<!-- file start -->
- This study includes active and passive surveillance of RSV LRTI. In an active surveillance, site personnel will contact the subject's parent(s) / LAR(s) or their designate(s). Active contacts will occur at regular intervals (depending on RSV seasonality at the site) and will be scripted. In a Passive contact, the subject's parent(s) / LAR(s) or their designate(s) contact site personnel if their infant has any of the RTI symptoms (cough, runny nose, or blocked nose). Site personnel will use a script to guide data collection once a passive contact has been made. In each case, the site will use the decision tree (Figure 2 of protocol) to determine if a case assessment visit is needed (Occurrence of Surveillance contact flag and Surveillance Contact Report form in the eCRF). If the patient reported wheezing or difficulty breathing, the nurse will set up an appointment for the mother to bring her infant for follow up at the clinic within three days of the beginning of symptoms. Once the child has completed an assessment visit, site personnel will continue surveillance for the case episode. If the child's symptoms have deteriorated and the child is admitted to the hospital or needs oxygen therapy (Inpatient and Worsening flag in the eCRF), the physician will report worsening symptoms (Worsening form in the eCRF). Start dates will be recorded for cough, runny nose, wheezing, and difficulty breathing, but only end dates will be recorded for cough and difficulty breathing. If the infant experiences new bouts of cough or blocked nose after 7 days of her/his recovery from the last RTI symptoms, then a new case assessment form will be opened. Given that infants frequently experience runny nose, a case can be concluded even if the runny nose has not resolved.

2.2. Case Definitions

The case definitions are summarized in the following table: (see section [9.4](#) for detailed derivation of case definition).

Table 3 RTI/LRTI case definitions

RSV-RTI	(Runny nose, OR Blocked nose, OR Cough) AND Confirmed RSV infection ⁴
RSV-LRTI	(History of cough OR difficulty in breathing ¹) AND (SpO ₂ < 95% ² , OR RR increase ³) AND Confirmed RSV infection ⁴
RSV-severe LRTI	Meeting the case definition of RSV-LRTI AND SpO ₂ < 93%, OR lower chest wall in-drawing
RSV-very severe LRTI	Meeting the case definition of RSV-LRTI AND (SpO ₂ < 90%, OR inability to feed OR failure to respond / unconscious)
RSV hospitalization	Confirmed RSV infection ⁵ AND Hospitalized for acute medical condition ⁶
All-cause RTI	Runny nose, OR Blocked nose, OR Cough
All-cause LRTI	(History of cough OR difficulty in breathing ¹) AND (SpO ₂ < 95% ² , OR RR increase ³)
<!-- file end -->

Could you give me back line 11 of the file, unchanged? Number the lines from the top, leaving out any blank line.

All-cause LRTI	(History of cough OR difficulty in breathing ¹) AND (SpO ₂ < 95% ² , OR RR increase ³)